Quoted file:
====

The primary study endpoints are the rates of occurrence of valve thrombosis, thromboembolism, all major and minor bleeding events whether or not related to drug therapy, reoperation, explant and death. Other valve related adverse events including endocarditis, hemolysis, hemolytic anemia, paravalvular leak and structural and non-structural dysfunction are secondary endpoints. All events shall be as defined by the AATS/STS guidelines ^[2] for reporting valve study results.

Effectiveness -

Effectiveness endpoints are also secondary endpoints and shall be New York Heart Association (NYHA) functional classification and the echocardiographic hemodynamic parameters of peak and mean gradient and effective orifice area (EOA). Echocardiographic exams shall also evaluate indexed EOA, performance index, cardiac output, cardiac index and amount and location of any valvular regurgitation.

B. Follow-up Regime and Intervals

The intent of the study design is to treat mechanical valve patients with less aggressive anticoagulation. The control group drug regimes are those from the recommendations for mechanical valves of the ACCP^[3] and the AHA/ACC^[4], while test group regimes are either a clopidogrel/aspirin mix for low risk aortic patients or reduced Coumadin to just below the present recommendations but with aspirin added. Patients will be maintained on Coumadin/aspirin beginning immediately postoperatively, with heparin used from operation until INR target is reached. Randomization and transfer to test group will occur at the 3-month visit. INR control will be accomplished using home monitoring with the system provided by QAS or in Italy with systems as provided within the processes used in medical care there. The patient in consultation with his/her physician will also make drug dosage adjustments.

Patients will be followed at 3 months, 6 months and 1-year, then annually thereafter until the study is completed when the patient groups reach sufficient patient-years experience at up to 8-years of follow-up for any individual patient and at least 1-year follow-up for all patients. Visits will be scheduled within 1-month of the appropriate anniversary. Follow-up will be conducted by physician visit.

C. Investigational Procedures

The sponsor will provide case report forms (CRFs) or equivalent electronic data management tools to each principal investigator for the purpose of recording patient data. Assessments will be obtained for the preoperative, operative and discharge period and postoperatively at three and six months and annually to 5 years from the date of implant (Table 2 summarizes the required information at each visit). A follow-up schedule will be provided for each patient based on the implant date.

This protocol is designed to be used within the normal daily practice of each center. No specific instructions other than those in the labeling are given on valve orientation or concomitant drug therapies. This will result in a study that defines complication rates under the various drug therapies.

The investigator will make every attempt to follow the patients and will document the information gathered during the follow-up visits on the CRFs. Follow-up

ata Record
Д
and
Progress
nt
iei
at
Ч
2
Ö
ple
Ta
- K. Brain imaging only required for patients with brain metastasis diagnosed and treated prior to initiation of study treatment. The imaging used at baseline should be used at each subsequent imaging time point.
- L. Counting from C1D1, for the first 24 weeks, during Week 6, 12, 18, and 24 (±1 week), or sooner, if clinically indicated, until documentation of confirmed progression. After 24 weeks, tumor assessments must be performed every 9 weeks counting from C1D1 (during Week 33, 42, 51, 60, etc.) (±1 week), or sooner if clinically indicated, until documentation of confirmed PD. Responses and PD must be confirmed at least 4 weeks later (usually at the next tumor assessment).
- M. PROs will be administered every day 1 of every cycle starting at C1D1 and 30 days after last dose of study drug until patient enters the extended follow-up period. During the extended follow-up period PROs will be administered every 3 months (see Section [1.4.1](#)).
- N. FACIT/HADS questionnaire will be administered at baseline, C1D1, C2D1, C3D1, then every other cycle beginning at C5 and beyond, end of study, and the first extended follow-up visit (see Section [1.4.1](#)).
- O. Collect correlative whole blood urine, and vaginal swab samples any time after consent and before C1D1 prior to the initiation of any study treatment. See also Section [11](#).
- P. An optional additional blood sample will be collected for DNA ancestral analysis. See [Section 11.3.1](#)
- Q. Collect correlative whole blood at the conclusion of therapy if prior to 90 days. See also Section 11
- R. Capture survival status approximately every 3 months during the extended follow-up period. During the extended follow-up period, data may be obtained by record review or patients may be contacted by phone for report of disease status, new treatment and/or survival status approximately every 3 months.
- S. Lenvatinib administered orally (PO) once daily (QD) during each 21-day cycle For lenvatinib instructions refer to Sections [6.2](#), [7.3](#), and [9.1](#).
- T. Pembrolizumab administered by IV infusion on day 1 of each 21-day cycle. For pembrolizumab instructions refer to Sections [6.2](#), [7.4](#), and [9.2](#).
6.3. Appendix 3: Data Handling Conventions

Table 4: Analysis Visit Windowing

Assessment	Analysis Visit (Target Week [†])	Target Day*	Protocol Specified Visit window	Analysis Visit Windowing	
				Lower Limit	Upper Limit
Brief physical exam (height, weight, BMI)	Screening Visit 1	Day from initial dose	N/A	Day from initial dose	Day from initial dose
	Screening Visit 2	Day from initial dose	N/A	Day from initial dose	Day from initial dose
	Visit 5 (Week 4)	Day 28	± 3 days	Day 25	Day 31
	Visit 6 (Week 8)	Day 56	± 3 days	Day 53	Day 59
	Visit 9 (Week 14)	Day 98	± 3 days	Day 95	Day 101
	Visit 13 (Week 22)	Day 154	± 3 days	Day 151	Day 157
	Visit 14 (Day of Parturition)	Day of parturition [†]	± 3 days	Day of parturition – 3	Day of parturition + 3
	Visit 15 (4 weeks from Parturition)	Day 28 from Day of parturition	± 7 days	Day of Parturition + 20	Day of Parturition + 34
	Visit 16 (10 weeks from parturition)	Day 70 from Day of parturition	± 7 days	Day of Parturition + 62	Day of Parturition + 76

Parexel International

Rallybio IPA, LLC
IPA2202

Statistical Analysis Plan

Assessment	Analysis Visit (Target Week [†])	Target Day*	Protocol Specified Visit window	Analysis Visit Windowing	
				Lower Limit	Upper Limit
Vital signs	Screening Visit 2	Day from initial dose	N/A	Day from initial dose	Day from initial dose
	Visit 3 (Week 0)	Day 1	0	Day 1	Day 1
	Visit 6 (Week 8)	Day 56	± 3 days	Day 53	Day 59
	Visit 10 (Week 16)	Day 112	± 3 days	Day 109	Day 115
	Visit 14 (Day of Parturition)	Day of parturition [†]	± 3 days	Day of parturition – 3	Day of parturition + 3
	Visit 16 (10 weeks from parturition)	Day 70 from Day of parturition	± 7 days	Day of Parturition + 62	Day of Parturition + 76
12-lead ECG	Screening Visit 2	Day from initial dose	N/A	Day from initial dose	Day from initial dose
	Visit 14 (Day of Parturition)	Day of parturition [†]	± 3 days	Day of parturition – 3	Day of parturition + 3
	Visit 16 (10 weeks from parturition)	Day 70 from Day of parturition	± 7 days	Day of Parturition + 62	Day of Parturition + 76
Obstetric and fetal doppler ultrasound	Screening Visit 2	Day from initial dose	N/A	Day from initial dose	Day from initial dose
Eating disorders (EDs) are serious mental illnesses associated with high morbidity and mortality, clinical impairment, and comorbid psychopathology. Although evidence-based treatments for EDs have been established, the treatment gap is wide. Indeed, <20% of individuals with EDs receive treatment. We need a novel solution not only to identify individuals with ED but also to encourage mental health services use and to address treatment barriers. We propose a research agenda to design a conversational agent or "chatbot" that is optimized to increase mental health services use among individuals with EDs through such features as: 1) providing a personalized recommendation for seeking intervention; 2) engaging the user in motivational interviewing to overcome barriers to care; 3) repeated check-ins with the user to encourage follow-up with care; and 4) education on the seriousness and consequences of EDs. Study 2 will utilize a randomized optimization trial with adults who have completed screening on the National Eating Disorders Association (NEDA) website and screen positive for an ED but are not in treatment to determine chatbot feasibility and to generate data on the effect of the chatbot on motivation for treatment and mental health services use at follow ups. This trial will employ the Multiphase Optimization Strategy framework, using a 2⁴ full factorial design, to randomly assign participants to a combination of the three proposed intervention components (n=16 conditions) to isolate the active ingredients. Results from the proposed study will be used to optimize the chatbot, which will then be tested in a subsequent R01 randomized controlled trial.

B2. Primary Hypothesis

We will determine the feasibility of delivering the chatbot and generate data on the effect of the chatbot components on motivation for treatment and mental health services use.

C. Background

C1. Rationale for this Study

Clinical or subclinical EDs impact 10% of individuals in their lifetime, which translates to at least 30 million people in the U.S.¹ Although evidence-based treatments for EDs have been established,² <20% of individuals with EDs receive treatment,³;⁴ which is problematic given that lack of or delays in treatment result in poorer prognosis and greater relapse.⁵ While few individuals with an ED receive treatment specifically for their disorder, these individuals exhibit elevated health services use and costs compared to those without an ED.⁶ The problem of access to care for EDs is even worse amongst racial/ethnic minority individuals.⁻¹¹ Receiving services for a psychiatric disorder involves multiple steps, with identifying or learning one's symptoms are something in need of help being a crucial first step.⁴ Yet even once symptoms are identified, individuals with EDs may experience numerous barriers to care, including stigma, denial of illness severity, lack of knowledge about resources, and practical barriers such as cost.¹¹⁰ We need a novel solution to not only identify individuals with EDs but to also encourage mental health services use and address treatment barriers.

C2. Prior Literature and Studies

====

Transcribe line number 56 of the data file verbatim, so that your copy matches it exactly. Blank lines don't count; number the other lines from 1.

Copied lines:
	Visit 14 (Day of Parturition)	Day of parturition [†]	± 3 days	Day of parturition – 3	Day of parturition + 3